Proton pump inhibitors, or PPIs, are among the most widely prescribed medications in the world, and as Dr. Daniel J B Marks pointed out in an August 2016 opinion piece, are seriously overprescribed.
As a clinical pharmacologist and postdoctoral research fellow at the University College London Hospital, Marks called attention to the often inappropriate prescribing of these widely used medications in the online edition of the journal Clinical Pharmacist.
PPIs are used to treat heartburn associated with peptic ulcers, gastroesophageal reflux disease and esophagus inflammation. They are often prescribed to prevent NSAID-induced gastrointestinal injury caused by non-steroidal anti-inflammatory drugs like ibuprofen, as well.
Marks indicated while PPIs are effective in treating these conditions, the drugs rarely need to be taken for longer than a month or two and can actually cause serious adverse health effects when taken for longer than necessary.
“Although the absolute risk of harm to individuals from PPIs is low, their widespread, long-term use can cause adverse effects that contribute to significant negative impacts at a population level. Action is required to limit inappropriate prescribing of PPIs and support prescribing in patients on long-term therapy for whom the original indications no longer apply,” Marks wrote in his Aug. 8 piece.
Studies show that PPIs are prescribed without a clear indication in up to 70% of cases, Marks said, and the adverse effects of inappropriate long-term use can be significant.
These adverse effects include chronic kidney disease, heart attacks, a type of kidney injury called acute interstitial nephritis, bone fractures and infections from the bacterium Clostridium difficile.
One study cited by Marks suggested patients using PPIs were at a 22% increased risk for developing chronic kidney impairment, a risk that increased the longer the patient took the PPI. Another study found the incidence rate of acute interstitial nephritis was 11.98 per 100,000 person years.
“Early recognition and drug discontinuation are crucial for maximising renal recovery,” Marks wrote in his piece.
Marks provided suggestions for reducing the amount of unnecessary prescriptions and inappropriate long-term use of PPIs, which he said would take cooperation and communication between both doctors and patients.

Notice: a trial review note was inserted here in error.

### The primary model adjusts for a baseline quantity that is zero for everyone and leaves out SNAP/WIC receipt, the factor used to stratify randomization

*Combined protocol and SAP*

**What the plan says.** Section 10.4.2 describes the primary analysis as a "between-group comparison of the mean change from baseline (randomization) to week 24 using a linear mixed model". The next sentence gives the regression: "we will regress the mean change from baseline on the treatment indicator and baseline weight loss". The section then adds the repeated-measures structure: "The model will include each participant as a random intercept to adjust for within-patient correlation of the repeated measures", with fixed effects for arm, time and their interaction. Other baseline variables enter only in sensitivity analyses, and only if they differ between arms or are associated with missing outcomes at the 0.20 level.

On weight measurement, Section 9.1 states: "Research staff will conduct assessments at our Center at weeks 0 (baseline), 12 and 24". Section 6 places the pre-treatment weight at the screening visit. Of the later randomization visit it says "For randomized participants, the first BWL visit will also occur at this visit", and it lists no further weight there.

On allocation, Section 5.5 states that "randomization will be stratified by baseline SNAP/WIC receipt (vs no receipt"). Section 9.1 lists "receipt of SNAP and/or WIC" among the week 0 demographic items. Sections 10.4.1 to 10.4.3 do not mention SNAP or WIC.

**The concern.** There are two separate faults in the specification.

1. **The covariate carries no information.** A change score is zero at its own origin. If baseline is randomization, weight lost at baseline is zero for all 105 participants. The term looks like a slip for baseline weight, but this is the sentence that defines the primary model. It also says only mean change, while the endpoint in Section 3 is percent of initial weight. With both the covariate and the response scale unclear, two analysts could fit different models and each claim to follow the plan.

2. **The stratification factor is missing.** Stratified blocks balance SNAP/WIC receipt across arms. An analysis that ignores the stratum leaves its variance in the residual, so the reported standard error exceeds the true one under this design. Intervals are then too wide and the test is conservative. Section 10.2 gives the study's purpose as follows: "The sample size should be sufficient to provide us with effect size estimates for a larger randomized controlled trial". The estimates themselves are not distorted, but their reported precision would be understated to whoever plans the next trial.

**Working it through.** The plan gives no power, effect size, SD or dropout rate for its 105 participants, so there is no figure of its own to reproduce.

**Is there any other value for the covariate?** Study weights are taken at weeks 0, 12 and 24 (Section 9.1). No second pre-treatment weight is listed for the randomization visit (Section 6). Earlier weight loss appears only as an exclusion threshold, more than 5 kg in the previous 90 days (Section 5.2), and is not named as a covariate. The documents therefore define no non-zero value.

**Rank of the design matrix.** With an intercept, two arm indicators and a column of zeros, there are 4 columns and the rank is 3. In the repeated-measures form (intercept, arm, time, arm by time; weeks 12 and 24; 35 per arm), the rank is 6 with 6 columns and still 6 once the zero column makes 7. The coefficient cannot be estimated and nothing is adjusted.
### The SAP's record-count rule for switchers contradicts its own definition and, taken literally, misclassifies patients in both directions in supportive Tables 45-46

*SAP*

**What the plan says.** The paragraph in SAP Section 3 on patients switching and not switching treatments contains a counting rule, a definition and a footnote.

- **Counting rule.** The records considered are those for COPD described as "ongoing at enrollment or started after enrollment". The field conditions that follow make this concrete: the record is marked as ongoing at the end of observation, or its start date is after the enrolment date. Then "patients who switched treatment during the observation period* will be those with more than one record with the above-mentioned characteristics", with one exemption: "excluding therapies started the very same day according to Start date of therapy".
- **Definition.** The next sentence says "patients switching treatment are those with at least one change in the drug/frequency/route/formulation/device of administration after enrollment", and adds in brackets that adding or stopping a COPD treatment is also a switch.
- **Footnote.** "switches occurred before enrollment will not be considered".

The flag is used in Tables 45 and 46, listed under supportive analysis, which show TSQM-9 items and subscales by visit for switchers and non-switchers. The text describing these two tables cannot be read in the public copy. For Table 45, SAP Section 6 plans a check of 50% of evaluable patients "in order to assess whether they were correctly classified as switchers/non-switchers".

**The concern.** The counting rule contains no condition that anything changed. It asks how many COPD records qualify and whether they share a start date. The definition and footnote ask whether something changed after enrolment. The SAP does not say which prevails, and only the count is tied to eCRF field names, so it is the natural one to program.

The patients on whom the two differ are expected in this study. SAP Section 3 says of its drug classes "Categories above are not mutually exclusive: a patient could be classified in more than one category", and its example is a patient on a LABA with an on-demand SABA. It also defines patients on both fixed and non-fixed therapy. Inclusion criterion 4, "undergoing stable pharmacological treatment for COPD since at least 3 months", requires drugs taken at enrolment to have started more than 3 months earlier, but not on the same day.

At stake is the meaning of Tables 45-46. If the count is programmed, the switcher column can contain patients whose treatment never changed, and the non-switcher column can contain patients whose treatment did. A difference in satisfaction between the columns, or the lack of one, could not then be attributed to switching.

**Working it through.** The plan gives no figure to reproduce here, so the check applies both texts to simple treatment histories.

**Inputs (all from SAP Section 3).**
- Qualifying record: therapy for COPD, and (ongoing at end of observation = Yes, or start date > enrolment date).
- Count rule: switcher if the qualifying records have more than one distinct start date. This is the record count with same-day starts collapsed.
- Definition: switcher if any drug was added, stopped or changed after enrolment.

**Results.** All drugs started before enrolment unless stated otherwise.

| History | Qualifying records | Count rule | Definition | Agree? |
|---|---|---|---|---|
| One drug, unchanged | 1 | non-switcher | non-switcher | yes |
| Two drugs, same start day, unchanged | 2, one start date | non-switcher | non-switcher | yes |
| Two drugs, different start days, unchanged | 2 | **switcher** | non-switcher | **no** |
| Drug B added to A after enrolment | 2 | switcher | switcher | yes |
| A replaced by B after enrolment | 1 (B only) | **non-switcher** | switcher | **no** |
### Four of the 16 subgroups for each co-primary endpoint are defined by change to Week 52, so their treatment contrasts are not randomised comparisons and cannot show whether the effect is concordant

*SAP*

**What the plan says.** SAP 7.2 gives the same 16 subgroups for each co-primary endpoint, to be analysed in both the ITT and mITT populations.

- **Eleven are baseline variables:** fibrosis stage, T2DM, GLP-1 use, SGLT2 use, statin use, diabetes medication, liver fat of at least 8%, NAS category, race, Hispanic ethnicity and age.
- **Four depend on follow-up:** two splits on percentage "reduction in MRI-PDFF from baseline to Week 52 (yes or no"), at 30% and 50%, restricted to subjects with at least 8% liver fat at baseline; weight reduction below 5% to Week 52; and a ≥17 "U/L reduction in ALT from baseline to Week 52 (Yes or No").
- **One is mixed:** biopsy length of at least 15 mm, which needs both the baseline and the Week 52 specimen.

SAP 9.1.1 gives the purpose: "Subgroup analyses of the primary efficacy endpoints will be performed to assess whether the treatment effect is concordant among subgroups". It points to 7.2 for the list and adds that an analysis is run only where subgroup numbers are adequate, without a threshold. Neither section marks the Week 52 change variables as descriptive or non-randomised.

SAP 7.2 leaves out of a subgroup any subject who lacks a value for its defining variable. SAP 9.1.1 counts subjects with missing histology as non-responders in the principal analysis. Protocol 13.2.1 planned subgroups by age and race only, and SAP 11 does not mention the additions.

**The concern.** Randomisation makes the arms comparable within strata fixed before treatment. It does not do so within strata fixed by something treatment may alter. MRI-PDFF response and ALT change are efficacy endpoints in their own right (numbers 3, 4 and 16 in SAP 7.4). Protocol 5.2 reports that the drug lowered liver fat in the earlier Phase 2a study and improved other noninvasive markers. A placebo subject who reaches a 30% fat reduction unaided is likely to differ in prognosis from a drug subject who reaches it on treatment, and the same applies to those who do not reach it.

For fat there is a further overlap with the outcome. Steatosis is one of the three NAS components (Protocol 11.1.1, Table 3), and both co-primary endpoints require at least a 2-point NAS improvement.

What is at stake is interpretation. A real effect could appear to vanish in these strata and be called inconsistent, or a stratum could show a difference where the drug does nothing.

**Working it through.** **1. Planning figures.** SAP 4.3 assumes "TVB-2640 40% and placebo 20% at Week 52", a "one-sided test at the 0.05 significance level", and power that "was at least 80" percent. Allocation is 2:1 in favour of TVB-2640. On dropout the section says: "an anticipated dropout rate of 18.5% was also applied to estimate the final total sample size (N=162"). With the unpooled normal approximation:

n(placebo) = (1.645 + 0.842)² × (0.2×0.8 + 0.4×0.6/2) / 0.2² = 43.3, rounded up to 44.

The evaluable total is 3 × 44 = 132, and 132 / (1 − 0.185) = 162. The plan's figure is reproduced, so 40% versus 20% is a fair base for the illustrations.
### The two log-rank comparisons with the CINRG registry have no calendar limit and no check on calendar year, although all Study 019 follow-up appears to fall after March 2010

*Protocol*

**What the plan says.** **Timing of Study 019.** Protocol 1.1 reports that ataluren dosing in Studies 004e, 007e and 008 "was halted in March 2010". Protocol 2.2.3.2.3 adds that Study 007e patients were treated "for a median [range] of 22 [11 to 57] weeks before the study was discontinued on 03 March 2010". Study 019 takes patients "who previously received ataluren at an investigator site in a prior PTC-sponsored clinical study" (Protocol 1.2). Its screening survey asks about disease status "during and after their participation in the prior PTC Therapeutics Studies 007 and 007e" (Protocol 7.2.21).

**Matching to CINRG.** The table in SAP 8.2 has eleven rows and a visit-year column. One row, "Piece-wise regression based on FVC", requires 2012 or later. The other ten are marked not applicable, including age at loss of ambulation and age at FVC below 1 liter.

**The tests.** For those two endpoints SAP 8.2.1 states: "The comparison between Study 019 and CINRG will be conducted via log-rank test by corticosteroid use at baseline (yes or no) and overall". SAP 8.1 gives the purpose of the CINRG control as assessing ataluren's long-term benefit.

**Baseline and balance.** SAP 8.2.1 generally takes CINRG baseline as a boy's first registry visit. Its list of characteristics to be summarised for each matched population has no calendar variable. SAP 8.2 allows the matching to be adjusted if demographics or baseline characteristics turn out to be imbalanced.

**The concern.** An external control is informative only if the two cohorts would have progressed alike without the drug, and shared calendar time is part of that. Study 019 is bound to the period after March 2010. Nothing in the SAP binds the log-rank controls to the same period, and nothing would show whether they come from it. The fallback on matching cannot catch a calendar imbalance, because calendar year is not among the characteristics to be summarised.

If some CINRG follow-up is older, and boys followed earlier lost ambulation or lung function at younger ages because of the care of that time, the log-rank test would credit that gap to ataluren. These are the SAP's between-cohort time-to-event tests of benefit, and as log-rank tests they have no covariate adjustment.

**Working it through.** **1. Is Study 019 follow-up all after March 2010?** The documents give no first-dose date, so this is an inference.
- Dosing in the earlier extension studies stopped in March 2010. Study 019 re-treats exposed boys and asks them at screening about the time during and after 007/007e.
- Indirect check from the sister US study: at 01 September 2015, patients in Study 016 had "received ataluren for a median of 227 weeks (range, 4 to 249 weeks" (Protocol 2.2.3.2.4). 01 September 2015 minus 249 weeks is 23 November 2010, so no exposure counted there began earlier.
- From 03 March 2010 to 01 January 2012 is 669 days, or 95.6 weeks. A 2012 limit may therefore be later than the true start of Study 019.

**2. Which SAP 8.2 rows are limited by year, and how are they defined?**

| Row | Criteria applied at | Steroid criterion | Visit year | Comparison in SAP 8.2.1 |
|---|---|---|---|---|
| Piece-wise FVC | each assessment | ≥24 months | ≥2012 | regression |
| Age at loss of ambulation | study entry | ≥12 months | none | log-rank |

The first step in reducing overprescribing of PPIs is recognizing the problem, wrote Marks. Using alternative approaches to therapy and educating patients on the appropriate use and duration of PPIs are the next crucial steps.
Marks suggested using antacids or alginate therapy as a substitute for PPIs where appropriate and said patients should be on the lowest effective dose for the shortest period of time. Those who are on long-term therapies should be monitored by their physician at least once a year, he added.
Finally, Marks suggested using enhanced drug stewardship to help combat overprescribing, similar to those programs being implemented to combat overprescribing of antibiotics.
These steps may help prevent overprescribing in the future, but what about those who have taken PPIs and found themselves in the hospital due to health complications?
There are more than a dozen lawsuits pending in federal courts across the United States against the makers of some of the most popular PPIs. These lawsuits allege serious kidney injuries as a result of taking the drugs and accuse the makers of the popular PPIs Nexium, Prilosec and Prevacid of failing to warn about the potential their risks.
Plaintiffs from at least six of these lawsuits against pharmaceutical companies AstraZeneca, Pfizer and Takeda are asking the Judicial Panel on Multidistrict Litigation to consolidate theirs and other similar federally filed cases into an MDL.
In the United States, PPIs are the most widely prescribed medications and account for more than $10 billion in healthcare costs each year, according to a 2015 study published in the journal Gastroenterology Research and Practice.
Between 2006 and 2010, PPIs were prescribed at roughly 329 million outpatient visits in the United States. In 2009 alone, PPIs were prescribed at over 79 million outpatient visits.
With such widespread use of the drugs, plaintiffs’ attorneys predict hundreds more lawsuits could be filed against the manufacturers of these drugs in the future.